The Importance of Myth and Oral Traditions, Again.

The Importance of Myth and Oral TraditionsSomeone left a comment on my last post, about how somehow Native American Oral traditions are “double reverse racism”.

Then there’s the double reverse racism of self-proclaimed experts who say “Archaeologists MUST listen to the Native American oral tradition”, the implication being that “the oral tradition” is perfect, accurate, and unchanging and further that “the oral tradition” of Native Americans currently living in Place X is relevant; to the archaeology being done. An easy counterexample it that the Cherokee oral tradition is not relevant to the Plains Indians. Other groups of Native Americans have moved around throughout history and the people who live in Place Y might have supplanted earlier inhabitants, who in turn supplanted even earlier inhabitants.

First, srly?

Second, The least archaeologists can do is listen to Native American oral traditions.

There is no “implication” that any oral tradition is perfect. Oral traditions are important not because of their perceived perfection, but because they are the history of a people.

As far as the second half of this, the relocation of the Cherokee is not a counterexample. The location of the various Cherokee tribes neither invalidates their oral traditions nor replaces the oral traditions of others. It actually makes these oral histories important because they are out of place.

I can tell from this example that the value of oral traditions in archaeology is not understood. Which really only compounds with the problems created when the Fringe uses Native American Myth to support their ideas and biases.

I want to send people to one of our older podcast episodes where Ken and I talk about these topics. The Importance of Myth and Oral Traditions – Episode 30. 

Clearly, we need to revisit this topic again, and again, and again.


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7 thoughts on “ The Importance of Myth and Oral Traditions, Again.

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  1. Yes we must take myth & oral tradition seriously otherwise we wouldn’t know how thousands of gods created the Earth thousands of times in thousands of ways. And Slenderman is just as valid as the Trojan war even though one oral tradition is less than twenty years old while the other is almost three thousand years old.

    You might think I’m sarcastic but that’s mere cultural bias.

  2. NO NO my friend! According to me, it’s not the Native American oral tradition that’s racist, it’s the self-proclaimed experts. E.P. Grondine and Scott Wolter come to mind but I would also toss Dhyani Ywahoo and Ward Churchill into the mix. I stand by my comment. Perhaps it’s my fault that you did not understand:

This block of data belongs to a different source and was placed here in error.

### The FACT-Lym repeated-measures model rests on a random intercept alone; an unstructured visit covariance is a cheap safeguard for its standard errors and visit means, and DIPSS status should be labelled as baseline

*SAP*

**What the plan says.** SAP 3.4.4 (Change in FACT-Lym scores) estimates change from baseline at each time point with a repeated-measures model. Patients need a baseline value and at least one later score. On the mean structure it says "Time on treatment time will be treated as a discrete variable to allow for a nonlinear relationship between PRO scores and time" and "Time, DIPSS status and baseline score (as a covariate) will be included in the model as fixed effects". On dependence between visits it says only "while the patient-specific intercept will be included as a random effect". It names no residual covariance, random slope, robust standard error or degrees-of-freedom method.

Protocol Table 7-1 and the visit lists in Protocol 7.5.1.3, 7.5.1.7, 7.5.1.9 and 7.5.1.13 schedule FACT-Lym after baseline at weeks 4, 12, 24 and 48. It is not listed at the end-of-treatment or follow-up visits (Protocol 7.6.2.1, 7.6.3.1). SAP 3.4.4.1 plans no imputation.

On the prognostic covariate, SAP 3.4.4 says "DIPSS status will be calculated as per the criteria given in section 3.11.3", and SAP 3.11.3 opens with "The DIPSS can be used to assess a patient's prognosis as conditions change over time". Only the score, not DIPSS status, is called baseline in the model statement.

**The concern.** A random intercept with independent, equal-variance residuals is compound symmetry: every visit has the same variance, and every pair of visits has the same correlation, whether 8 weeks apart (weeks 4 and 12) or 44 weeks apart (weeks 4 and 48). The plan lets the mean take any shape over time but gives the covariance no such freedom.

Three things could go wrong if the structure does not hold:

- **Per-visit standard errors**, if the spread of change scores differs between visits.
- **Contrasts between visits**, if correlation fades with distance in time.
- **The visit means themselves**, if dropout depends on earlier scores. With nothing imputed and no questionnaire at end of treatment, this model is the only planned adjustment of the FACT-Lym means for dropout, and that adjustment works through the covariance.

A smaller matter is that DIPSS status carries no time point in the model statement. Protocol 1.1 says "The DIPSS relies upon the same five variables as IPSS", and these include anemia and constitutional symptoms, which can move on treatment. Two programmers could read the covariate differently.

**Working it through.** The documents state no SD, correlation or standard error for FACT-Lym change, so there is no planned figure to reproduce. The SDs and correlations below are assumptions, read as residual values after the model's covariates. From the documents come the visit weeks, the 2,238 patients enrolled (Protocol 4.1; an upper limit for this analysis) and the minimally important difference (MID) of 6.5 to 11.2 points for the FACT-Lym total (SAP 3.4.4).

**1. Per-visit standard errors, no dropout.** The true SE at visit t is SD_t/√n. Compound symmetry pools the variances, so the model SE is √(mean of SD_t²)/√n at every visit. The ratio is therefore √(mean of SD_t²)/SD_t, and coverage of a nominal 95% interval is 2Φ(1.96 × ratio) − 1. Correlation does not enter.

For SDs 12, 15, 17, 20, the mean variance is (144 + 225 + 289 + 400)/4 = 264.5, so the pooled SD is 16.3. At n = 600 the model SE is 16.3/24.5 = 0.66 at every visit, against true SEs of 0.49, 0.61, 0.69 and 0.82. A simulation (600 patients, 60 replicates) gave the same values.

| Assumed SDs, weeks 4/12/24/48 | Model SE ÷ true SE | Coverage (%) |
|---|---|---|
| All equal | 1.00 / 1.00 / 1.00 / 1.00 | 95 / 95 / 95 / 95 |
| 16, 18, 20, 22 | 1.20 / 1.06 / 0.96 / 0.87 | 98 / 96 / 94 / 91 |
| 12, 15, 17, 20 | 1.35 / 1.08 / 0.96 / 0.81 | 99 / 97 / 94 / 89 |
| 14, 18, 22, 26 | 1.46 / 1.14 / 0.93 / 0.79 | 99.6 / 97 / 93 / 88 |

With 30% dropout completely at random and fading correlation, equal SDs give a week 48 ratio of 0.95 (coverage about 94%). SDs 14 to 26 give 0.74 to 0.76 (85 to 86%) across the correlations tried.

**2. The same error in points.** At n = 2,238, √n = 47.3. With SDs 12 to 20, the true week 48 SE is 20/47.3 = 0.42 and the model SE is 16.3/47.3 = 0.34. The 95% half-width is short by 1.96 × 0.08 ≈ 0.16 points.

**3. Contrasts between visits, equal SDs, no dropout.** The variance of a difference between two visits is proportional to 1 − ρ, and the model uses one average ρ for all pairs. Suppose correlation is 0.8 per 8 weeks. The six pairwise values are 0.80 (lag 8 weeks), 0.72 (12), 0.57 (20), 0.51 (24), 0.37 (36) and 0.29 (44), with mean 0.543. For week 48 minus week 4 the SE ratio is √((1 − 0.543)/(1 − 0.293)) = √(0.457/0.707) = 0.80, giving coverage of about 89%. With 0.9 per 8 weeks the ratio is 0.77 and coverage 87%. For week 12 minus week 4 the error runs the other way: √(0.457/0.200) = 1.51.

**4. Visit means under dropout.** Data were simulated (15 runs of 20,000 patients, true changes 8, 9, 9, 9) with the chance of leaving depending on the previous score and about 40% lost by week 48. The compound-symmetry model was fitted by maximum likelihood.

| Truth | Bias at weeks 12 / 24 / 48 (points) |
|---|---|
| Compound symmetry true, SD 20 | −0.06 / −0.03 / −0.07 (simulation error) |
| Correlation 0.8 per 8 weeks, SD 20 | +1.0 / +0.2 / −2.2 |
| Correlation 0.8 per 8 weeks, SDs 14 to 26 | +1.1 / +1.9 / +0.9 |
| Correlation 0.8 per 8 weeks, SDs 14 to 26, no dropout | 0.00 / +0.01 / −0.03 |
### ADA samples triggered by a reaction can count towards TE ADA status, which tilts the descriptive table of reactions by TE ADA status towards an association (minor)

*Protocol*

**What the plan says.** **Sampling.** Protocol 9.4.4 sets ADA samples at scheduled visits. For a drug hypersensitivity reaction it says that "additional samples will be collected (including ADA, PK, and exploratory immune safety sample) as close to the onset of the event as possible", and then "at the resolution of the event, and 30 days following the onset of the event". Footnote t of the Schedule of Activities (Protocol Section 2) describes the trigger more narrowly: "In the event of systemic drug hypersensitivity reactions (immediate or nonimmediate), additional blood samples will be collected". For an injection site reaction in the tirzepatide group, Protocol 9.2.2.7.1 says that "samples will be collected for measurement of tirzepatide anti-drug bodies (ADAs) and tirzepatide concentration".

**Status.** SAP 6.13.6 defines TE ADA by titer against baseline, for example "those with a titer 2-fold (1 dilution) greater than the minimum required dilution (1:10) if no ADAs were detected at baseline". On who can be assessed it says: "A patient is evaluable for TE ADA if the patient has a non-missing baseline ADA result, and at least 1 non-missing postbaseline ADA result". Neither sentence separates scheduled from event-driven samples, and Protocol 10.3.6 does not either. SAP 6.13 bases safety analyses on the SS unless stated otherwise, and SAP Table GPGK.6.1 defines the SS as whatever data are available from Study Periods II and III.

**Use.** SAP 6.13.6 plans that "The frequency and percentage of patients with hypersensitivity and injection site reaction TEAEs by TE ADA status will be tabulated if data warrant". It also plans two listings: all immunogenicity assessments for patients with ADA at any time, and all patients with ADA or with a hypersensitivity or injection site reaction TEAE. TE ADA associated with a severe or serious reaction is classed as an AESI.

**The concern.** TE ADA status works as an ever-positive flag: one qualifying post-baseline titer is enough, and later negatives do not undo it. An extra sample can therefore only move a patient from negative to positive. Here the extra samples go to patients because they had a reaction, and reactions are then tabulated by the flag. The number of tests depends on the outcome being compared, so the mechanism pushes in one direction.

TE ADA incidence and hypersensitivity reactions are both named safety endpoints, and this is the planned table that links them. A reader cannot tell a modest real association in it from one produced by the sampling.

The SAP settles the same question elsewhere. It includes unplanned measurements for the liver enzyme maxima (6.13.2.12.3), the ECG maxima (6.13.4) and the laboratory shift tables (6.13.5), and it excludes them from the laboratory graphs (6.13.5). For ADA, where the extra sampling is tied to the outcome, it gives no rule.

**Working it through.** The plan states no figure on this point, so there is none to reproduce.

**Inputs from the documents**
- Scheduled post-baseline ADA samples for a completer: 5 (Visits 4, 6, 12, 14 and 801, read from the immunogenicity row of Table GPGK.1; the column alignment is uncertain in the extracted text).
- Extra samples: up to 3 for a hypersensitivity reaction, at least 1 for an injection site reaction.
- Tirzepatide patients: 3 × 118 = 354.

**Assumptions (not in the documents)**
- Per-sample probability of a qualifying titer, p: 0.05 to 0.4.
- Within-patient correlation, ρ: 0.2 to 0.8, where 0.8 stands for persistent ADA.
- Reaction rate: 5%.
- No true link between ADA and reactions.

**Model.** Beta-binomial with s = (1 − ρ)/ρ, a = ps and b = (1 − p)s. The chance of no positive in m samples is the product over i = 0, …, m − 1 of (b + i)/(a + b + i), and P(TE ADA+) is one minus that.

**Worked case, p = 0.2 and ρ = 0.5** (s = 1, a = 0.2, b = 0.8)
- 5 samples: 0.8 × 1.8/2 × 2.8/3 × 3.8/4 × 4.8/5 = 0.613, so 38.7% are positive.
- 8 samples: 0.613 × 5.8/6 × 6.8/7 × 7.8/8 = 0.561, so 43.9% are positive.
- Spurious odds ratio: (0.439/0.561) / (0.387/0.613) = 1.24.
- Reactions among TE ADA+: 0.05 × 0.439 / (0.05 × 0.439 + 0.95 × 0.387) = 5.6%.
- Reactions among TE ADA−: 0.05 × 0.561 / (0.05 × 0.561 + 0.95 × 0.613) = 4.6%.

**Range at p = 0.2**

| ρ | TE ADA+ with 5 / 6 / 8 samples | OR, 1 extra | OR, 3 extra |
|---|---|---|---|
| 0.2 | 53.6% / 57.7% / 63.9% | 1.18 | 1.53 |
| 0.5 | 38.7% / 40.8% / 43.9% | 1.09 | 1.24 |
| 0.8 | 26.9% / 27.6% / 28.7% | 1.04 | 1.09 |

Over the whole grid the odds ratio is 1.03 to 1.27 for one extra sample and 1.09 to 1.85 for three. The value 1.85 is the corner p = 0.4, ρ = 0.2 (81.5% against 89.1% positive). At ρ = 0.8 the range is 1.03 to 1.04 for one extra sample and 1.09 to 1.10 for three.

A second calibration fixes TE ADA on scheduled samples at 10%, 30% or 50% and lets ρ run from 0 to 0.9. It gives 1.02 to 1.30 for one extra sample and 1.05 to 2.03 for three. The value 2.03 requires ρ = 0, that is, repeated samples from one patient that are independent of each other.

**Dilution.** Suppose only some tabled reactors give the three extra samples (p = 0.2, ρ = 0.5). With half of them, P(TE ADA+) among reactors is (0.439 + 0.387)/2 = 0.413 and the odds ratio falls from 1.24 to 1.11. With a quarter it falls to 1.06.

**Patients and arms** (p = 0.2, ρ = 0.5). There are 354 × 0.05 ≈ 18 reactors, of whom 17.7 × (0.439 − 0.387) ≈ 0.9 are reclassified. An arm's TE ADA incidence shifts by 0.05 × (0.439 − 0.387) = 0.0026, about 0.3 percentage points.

“Then there’s the double reverse racism of self-proclaimed experts”
    NOT
    “the double reverse racism of the Native American oral tradition”

  3. “The relocation of the Cherokee is not a counterexample.”

    Nor did I say it was. What I wrote, and what it seems you didn’t comprehend, was:

    “An easy counterexample it that the Cherokee oral tradition is not relevant to the Plains Indians. Other groups of Native Americans have moved around throughout history and the people who live in Place Y might have supplanted earlier inhabitants, who in turn supplanted even earlier inhabitants.”

    1. I mean, You can do your double-speak dance all you want. It doesn’t change your non-sequitur examples or your attempt to build a strawman argument. But you know, have fun there.

  4. No doublespeak, simply repeating in plain English and pointing out where you misunderstood. I can do no more.

  5. Usually people who try and use certain Native American oral tradition only pick and choose what they want out of it for some to use it racistly against them. They also warp it by twisting and adding bits of their own. The Non-Natives use it, and cry racism against Native Americans like they really care, while using it to prove White Europeans have an ancient presence in the Americas. Like I said, they pick what they want out of specific NA oral traditions, and try to attribute to the whole indigenous populations of the Americas. When Native Americans say their creation happened in the Americas in a specific homeland or that they were the only ones here they scoff and call them Anti-Scientific and point out the Bering Land Bridge! The people who steal Native American oral history and cry racism against NAs, and complain that no one believes there pseudo-archaeological fantasies are pure hypocrites! They only use it to support their own biased agendas and their own racism against Native Americans, and their accomplishments in their homelands!

  6. You may want to read this post over on Carl Feagan’s blog about a student (Yvette Collin) who proved that Horses never went extinct in the Americas.

    To quote the introduction of Feagan’s post on this thesis:

    “In her dissertation, Collin’s stated purpose is to “deconstruct the history of the horse in the Americas and its relationship with the Indigenous Peoples.” She seems to begin with a conclusion—that there is a “Western science” seeking to “disregard, purposefully exclude, and reconfigure” the traditional knowledge of Native Americans. Ultimately, she’d like to “reconstruct the history of the horse in the Americas in a way that is unbiased and accurate.”

    Toward this endeavor, she fails.”

    https://ahotcupofjoe.net/2019/07/pseudoarchaeological-claims-of-horses-in-the-americas/

    As he notes in addition to citing Native Oral History, the student also cited Ancient Origins writers in support of her claims…

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